No relevant resource is found in the selected language.

This site uses cookies. By continuing to browse the site you are agreeing to our use of cookies. Read our privacy policy>Search

Reminder

To have a better experience, please upgrade your IE browser.

upgrade

NE40E V800R010C00 Feature Description - VPN 01

Rate and give feedback :
Huawei uses machine translation combined with human proofreading to translate this document to different languages in order to help you better understand the content of this document. Note: Even the most advanced machine translation cannot match the quality of professional translators. Huawei shall not bear any responsibility for translation accuracy and it is recommended that you refer to the English document (a link for which has been provided).
LDP VPLS

LDP VPLS

Background

LDP VPLS, also called Martini VPLS, uses a static discovery mechanism to discover VPLS members using LDP signaling. VPLS information is carried in extended TLV fields (type 128 and type 129 FEC TLVs) of LDP signaling packets. Here, FEC stands for forwarding equivalence class. During the establishment of a PW, the label distribution mode is downstream unsolicited (DU) and the label retention mode is liberal.

Related Concepts

LDP VPLS involves the following concepts:

  • FEC: A set of packets with similar or identical characteristics and forwarded in the same way by LSRs. Characteristics determining the FEC of a packet include the destination address, service type, and QoS attribute.

  • TLV: A highly efficient and expansible coding mode for protocol packets. To support new features, you only need to add new types of TLVs to carry information required by the features.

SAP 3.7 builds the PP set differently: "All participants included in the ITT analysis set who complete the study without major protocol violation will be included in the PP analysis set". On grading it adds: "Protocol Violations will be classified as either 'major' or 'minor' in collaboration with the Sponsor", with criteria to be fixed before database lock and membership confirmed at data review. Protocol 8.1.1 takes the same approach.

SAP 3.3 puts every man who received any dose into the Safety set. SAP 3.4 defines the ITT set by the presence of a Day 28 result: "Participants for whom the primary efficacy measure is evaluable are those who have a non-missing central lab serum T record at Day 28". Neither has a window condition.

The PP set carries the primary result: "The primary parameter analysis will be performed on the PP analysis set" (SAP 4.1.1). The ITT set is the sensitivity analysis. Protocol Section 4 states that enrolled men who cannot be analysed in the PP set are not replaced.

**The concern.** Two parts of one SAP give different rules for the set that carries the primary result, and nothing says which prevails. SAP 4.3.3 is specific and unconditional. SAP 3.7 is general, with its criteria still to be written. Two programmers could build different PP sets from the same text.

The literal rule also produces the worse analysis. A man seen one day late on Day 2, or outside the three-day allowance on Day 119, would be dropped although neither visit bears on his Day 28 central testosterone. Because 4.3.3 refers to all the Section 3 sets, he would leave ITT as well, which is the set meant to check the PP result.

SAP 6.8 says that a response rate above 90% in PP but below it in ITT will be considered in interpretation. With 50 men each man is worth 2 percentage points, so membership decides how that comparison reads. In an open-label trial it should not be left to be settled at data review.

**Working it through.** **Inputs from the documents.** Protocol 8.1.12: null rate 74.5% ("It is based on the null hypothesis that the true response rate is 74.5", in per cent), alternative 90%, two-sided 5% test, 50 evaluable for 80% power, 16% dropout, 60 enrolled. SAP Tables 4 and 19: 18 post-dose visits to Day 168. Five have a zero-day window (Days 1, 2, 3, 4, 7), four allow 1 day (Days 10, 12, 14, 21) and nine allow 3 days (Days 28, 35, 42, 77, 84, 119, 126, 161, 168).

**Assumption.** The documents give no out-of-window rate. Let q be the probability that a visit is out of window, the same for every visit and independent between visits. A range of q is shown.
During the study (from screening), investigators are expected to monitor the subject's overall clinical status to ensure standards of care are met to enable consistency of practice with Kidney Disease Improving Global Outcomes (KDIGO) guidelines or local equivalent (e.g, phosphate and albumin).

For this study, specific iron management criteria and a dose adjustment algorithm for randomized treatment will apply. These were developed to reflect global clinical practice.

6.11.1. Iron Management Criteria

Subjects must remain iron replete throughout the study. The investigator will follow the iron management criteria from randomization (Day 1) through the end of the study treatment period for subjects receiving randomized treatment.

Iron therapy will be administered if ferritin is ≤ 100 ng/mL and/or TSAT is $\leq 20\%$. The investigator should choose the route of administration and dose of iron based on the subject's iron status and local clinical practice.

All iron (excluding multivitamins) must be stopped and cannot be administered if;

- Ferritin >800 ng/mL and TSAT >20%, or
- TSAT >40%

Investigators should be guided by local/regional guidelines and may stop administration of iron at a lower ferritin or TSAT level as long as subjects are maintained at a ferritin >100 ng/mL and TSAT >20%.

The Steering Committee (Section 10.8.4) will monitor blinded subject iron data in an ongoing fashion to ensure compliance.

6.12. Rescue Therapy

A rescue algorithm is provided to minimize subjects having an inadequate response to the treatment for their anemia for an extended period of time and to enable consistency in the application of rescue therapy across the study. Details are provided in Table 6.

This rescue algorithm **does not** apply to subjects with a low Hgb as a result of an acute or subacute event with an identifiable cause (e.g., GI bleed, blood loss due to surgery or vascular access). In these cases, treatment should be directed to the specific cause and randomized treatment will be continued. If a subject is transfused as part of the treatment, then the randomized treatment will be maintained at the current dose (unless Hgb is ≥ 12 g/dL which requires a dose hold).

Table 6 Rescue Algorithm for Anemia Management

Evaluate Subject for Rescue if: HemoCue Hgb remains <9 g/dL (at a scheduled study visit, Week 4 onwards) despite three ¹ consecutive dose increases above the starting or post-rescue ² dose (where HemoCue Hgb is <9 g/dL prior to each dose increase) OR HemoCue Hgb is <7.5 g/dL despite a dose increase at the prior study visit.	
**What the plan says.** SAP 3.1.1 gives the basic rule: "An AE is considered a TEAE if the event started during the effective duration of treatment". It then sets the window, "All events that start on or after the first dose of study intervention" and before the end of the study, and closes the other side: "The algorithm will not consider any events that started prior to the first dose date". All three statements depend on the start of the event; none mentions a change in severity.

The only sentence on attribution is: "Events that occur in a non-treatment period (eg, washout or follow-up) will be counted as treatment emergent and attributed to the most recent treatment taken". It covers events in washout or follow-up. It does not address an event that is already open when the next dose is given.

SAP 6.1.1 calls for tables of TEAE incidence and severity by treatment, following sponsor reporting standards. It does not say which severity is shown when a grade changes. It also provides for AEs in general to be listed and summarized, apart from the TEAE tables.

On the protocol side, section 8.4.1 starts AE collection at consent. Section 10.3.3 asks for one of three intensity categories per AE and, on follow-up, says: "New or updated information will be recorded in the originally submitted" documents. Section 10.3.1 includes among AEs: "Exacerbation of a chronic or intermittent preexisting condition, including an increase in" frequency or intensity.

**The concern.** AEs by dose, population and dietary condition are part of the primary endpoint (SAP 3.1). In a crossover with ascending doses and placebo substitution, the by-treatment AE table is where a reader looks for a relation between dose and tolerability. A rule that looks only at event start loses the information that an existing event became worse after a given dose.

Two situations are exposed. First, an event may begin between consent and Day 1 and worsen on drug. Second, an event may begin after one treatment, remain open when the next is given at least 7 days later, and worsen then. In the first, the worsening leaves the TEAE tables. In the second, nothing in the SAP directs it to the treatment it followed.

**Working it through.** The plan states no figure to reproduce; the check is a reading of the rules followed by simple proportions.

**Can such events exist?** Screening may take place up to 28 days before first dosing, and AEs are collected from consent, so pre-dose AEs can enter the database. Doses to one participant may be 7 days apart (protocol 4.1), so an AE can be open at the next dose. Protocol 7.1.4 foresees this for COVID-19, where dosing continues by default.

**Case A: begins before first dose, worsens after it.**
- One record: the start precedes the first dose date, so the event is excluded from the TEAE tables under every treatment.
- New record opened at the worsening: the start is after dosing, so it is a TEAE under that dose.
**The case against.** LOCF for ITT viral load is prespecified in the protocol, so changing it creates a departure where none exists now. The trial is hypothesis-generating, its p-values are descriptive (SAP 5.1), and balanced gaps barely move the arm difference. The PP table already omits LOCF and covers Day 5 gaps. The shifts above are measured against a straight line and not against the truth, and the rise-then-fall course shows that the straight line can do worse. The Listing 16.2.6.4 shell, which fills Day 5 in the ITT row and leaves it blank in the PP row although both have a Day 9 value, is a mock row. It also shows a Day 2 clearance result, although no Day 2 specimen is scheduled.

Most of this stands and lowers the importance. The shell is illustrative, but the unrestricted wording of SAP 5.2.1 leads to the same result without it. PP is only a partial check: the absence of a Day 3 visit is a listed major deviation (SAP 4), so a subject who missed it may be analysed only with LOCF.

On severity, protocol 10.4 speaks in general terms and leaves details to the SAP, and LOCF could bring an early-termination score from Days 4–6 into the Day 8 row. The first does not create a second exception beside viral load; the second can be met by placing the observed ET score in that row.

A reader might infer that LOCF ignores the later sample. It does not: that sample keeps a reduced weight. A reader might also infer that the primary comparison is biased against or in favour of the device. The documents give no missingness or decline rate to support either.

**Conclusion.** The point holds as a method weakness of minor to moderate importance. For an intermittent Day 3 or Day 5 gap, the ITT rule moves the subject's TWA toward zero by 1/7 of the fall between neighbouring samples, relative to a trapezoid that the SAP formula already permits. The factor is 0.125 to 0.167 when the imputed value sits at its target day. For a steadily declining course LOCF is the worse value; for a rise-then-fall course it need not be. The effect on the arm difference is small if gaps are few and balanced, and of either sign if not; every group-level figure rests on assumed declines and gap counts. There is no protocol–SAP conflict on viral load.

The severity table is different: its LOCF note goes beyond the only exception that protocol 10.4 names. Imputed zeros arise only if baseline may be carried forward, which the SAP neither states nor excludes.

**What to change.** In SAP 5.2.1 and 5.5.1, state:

• DU: A label distribution mode in which a label switching router (LSR) distributes labels to FECs without having to receive Label Request messages from its upstream LSR.

  • Liberal: A label retention mode in which an LSR retains the label mapping received from a neighboring LSR, regardless of whether the neighboring LSR is its next hop. In liberal label retention mode, an LSR can use the labels sent from neighboring LSRs that are not at the next hop to re-establish an LSP. This mode requires more memory and label space than the conservative mode.

Implementation Process

Figure 10-8 shows the process of establishing a PW using LDP signaling.

Figure 10-8  Establishing a PW using LDP signaling

  • After PE1 is associated with a VSI, and PE2 is configured as a peer of PE1, PE1 sends a Label Mapping message to PE2 in DU mode if an LDP session already exists between PE1 and PE2. The Label Mapping message carries information required to establish a PW, such as the PW ID, VC label, and interface parameters.
  • Upon receipt, PE2 checks whether itself has been associated with the VSI. If PE2 has been associated with the VSI and PW parameters on PE1 and PE2 are consistent, PE1 and PE2 belong to the same VSI. In this case, PE2 establishes a unidirectional VC named VC1 immediately after PE2 receives the Label Mapping message. Meanwhile, PE2 sends a Label Mapping message to PE1. After receiving the message, PE1 takes a sequence of actions similar to those taken by PE2 and establishes VC2.

Figure 10-9 shows the process of tearing down a PW using LDP signaling.